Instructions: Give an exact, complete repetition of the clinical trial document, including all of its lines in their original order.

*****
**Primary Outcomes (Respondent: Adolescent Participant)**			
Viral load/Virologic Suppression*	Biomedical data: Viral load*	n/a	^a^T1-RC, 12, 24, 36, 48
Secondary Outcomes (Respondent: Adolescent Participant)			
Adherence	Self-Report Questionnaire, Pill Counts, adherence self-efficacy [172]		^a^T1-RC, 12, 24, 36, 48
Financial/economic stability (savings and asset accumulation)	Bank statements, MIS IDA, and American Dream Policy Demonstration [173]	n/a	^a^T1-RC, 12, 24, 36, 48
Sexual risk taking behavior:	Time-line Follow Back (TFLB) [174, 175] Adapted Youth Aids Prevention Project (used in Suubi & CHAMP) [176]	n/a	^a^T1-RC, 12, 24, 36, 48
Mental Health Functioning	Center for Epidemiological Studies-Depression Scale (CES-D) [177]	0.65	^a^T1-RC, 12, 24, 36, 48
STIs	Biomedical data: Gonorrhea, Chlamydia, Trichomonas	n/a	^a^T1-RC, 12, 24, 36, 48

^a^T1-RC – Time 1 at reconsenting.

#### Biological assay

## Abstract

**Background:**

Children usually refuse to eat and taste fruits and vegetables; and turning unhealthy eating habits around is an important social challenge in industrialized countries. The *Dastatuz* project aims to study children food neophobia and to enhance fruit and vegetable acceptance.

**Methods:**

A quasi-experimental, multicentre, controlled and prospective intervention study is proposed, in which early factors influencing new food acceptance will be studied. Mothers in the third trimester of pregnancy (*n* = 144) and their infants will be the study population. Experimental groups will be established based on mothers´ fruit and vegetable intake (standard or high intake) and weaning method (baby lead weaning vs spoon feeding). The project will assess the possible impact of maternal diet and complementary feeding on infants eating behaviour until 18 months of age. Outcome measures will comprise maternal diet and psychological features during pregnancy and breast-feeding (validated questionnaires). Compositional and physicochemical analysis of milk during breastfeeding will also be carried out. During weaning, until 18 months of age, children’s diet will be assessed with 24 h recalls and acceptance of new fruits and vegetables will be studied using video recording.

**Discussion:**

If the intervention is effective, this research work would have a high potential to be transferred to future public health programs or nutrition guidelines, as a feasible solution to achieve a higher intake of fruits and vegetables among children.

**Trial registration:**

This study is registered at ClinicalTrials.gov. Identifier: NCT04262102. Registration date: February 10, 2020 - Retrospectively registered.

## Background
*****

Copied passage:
**Primary Outcomes (Respondent: Adolescent Participant)**			
Viral load/Virologic Suppression*	Biomedical data: Viral load*	n/a	^a^T1-RC, 12, 24, 36, 48
Secondary Outcomes (Respondent: Adolescent Participant)			
Adherence	Self-Report Questionnaire, Pill Counts, adherence self-efficacy [172]		^a^T1-RC, 12, 24, 36, 48
Financial/economic stability (savings and asset accumulation)	Bank statements, MIS IDA, and American Dream Policy Demonstration [173]	n/a	^a^T1-RC, 12, 24, 36, 48
Sexual risk taking behavior:	Time-line Follow Back (TFLB) [174, 175] Adapted Youth Aids Prevention Project (used in Suubi & CHAMP) [176]	n/a	^a^T1-RC, 12, 24, 36, 48
Mental Health Functioning	Center for Epidemiological Studies-Depression Scale (CES-D) [177]	0.65	^a^T1-RC, 12, 24, 36, 48
STIs	Biomedical data: Gonorrhea, Chlamydia, Trichomonas	n/a	^a^T1-RC, 12, 24, 36, 48

^a^T1-RC – Time 1 at reconsenting.

#### Biological assay

## Abstract

**Background:**

Children usually refuse to eat and taste fruits and vegetables; and turning unhealthy eating habits around is an important social challenge in industrialized countries. The *Dastatuz* project aims to study children food neophobia and to enhance fruit and vegetable acceptance.

**Methods:**

A quasi-experimental, multicentre, controlled and prospective intervention study is proposed, in which early factors influencing new food acceptance will be studied. Mothers in the third trimester of pregnancy (*n* = 144) and their infants will be the study population. Experimental groups will be established based on mothers´ fruit and vegetable intake (standard or high intake) and weaning method (baby lead weaning vs spoon feeding). The project will assess the possible impact of maternal diet and complementary feeding on infants eating behaviour until 18 months of age. Outcome measures will comprise maternal diet and psychological features during pregnancy and breast-feeding (validated questionnaires). Compositional and physicochemical analysis of milk during breastfeeding will also be carried out. During weaning, until 18 months of age, children’s diet will be assessed with 24 h recalls and acceptance of new fruits and vegetables will be studied using video recording.

**Discussion:**

If the intervention is effective, this research work would have a high potential to be transferred to future public health programs or nutrition guidelines, as a feasible solution to achieve a higher intake of fruits and vegetables among children.

**Trial registration:**

This study is registered at ClinicalTrials.gov. Identifier: NCT04262102. Registration date: February 10, 2020 - Retrospectively registered.

## Background